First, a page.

A year-end dining story is always filled with comings and goings, and we had our share in Memphis in 2011. But this year also saw movement and expansion of existing restaurants.
Paulette's moved from its long-held spot in Overton Square, and despite an outcry from loyal diners, has flourished at its new location at the River Inn of Harbor Town, where it replaced Currents.
Circa by John Bragg moved from its Downtown location to Regalia in East Memphis, in the former location of Mikasa Japanese restaurant.
At Sweet Grass in Cooper-Young, Next Door — in the same building and, of course, just next door — both handles the overflow from Sweet Grass and offers a
more casual, barlike atmosphere while utilizing the same kitchen and offering many of the same dishes. At Wang's Mandarin House in East Memphis, East Tapas & Drinks opened in the same format: Shared kitchen and shared but separate space.
Alchemy took over the formerly connected space of Grace and Au Fond in Cooper-Young and combined it, centering it on a large center bar and offering an open kitchen for chef Karen Roth (who left Erling Jensen: The Restaurant to become a partner in Alchemy).
The Brass Door and Thai Bistro opened just across the street from each other on Madison in Downtown. Chef Michael Patrick, having cooked in many kitchens, now has his own; he opened Rizzo's Diner on G.E. Patterson.
And the year started with Jackson Kramer, Interim's first chef, returning to the restaurant.
Another veteran restaurateur, Mac Edwards, opened The Elegant Farmer on Highland in the former Crumpet's.
Now, to the Top 5 reviewed restaurants of 2011.
Chez Philippe at The Peabody earned a rare four-star review, one of fewer than 10 in the paper's history of dining reviews and the second in the past five years. Chef de cuisine Jason Dallas has been in the kitchen for the past year and has returned to the restaurant's classic French roots.
The food is stellar, prepared with great care and beautifully presented. The atmosphere is luxurious and service exemplary. Tourists, certainly hotel guests, find their way to the restaurant and are easily spotted because they're the ones in jeans. Locals tend to think of it as a special-occasion restaurant — and it is — but don't file this one so high on the shelf that you forget to take it down. An experience like this -- the food, the service, the attention, the comfort and the peace and satisfaction derived from all — should be enjoyed as often as you need a lift and can afford it. (Reviewed Dec. 16, 2011.)
The local dining community was all abuzz when Wally Joe announced back in January 2009 that he was opening a new restaurant, and that buzz got stirred up several times in anticipation of the opening of Acre. More than two years after acquiring the building, Joe opened in May (and phased in services, even until the fall's bar menu). It turned out to be worth the wait and the hard work.
The space is lovely, with plenty of exposed wood, leather banquettes, natural light and a few stunning Roberto Dutesco prints of the wild horses of Sable Island. Joe is the chef, but he spends most of his time in the front of the house, and Andrew Adams, long the man cooking next to Joe, runs the kitchen.
The menu changes seasonally and is designed to allow substitutions for items that might not be up to par on a particular day. With notice and enough hungry people (usually 10 to 12), you can order a feast of a suckling pig with all the trimmings. (Reviewed Sept. 2, 2011.)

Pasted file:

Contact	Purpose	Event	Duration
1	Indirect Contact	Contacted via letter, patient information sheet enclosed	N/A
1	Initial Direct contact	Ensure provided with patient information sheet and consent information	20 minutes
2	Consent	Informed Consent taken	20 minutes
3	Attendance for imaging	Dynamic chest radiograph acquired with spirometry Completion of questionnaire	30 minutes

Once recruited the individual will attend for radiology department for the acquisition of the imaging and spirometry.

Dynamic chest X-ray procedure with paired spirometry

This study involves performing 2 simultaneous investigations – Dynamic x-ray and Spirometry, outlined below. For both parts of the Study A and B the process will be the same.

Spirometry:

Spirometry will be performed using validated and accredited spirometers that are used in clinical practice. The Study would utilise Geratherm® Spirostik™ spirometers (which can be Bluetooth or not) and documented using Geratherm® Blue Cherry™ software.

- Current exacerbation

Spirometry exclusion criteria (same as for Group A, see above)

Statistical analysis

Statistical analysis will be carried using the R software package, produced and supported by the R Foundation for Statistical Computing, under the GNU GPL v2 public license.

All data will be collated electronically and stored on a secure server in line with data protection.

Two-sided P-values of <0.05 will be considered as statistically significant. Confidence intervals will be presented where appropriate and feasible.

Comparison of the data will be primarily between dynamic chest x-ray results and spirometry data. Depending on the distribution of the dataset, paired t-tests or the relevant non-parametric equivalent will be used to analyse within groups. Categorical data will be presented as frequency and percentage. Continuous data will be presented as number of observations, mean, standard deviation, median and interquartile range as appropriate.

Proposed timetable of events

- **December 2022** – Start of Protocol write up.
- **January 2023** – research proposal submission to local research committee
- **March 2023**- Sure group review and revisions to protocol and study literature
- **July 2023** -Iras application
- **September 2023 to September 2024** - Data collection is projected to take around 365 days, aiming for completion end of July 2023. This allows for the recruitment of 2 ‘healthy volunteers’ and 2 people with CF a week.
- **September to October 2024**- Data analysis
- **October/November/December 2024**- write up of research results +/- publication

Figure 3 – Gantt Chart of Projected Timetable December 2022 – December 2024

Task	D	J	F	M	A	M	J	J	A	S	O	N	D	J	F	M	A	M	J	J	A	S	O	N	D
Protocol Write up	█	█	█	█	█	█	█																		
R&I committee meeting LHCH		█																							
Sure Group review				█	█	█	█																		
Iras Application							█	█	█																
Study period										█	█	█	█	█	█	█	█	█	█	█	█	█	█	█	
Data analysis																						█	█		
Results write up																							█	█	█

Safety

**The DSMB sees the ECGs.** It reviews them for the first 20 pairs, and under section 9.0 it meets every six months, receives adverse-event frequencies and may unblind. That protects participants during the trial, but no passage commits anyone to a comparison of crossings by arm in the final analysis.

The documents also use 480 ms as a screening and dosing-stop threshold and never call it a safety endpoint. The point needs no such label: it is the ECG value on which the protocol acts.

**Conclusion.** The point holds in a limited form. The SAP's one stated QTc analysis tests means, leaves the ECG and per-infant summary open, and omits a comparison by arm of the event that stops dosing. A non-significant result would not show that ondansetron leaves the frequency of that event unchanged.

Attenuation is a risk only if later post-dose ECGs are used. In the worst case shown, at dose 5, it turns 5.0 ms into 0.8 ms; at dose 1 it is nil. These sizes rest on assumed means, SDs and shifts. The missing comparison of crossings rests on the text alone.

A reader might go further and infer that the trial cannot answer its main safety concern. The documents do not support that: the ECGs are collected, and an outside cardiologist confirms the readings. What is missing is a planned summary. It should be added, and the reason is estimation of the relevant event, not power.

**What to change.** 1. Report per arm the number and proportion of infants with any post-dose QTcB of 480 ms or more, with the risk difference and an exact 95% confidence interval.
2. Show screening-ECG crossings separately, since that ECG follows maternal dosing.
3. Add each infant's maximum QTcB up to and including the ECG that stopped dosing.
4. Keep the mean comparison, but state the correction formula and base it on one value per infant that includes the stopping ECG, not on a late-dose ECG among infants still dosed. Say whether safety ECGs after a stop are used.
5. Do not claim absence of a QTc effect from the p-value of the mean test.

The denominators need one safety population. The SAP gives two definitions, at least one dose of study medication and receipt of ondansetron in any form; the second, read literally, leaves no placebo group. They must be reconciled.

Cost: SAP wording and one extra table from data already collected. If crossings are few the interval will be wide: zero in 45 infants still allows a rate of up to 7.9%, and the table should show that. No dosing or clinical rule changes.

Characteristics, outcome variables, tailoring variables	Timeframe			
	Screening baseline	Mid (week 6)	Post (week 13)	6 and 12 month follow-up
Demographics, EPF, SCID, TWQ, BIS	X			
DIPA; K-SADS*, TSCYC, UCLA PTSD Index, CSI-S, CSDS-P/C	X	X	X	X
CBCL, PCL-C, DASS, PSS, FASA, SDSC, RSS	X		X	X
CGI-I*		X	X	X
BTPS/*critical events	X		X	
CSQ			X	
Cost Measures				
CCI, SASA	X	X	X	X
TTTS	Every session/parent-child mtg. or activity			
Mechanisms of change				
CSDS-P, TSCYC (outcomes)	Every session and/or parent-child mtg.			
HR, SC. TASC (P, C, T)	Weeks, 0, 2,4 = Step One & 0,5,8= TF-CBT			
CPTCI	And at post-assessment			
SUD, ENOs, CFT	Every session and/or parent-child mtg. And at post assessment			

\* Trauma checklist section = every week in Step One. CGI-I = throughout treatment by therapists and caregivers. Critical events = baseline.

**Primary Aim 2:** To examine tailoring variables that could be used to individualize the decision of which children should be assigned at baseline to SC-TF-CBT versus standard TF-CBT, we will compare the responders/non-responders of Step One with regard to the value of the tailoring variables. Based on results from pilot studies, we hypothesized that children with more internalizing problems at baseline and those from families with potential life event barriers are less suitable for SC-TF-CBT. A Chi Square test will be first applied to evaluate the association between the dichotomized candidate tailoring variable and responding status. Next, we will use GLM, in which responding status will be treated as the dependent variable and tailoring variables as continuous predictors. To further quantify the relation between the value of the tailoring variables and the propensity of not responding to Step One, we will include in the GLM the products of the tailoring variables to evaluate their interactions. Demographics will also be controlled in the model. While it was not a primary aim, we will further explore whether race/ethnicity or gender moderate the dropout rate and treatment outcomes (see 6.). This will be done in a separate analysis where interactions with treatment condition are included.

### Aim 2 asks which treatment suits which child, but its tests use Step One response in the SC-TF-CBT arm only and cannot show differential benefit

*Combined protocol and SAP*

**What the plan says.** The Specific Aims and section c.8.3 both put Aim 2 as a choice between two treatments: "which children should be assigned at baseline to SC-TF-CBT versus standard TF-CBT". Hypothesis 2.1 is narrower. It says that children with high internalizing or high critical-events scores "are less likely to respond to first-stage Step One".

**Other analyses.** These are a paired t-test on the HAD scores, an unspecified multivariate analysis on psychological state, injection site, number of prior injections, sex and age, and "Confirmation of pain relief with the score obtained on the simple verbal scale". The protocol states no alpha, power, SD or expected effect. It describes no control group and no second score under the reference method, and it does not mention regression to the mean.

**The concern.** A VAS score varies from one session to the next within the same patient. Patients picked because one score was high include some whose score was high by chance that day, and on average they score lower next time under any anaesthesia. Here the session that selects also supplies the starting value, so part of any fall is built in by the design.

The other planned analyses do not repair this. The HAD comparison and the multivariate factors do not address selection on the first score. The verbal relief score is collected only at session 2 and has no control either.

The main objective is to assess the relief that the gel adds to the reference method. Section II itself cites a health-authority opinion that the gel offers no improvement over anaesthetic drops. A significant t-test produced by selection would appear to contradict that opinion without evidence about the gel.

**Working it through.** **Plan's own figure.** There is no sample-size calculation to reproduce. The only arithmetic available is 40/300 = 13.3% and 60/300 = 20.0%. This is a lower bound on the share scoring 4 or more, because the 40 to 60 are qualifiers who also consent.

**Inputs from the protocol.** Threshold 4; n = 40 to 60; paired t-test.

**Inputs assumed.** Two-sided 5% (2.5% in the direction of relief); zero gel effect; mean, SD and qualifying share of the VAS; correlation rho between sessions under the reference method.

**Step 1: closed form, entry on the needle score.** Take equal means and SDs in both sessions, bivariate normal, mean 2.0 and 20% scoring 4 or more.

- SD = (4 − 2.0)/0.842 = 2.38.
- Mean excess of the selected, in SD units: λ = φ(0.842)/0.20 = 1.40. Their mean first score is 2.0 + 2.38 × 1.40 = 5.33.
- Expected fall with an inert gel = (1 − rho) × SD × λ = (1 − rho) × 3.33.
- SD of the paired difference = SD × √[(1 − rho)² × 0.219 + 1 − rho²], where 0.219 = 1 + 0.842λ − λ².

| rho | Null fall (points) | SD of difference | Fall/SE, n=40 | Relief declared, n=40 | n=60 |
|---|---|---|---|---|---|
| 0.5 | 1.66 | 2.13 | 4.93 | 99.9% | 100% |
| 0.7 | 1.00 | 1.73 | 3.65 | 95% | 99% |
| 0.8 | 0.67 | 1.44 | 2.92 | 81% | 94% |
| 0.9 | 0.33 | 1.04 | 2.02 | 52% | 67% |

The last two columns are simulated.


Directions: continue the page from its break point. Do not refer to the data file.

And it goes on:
Here's hoping that the third time is the charm for the Westin. Bleu Restaurant and Lounge opened in October, and chef Robert Cirillo is delivering creative and delicious dishes from the kitchen. The front of the house needs work, but a little time should be the cure.
Cirillo's plates can be busy, such as the salmon roulade. The fish is wrapped around a seafood stuffing of crab, shrimp and scallops, served on a bed of Chinese black rice with edamame and cherry tomatoes and finished with a citrus beurre blanc. But it's not fussy, and every ingredient brings something to the dish.
Standout dishes include the calamari, with fried pepperoncini and peppadews, and the B.Y.O sandwich. The latter, at lunch, features a checklist for you to build your own sandwich. You pick the meat, bread, toppings, condiments and so on. (Reviewed Dec. 9, 2011.)
Veteran restaurateur Mac Edwards, who sold McEwen's on Monroe in 2008, has another success with The Elegant Farmer. He's committed to local farmers and other suppliers, and even lists them on his website and in the restaurant. What's most important to most diners, though, is that the food is excellent. The menu, like many in town, changes seasonally.
Some items are constant: Mississippi farm-raised catfish is on every day, though the preparation can change (if you find it served over browned and pureed cauliflower, don't miss it). America's Cut pork chop, served with a wild mushroom, sweet potato and sweet pepper hash, is another standard that is excellent. But order as you like from the reasonably priced menu; it's all good. (Reviewed June 3, 2011.)
The hits just keep coming in Cooper-Young, and Stone Soup Café has rounded out the list with comfort food and a warmth that makes you feel like you're a special guest in a good friend's home. Soup servings are generous (a "cup" is really two cups), and all the soups are very good. The pimiento cheese ranks among the best in town, and the daily specials, with a meat and vegetables on the side, are filling and delicious.
Some of the food at Stone Soup is undersalted, but a shaker on the table provides a quick remedy. It's a small price to pay, and it affects only some dishes — taste before you add. Whatever you do, save room for dessert, whether something simple like a pecan bar or over-the-top, as with the banana pudding cheesecake. (Reviewed Oct. 28, 2011.)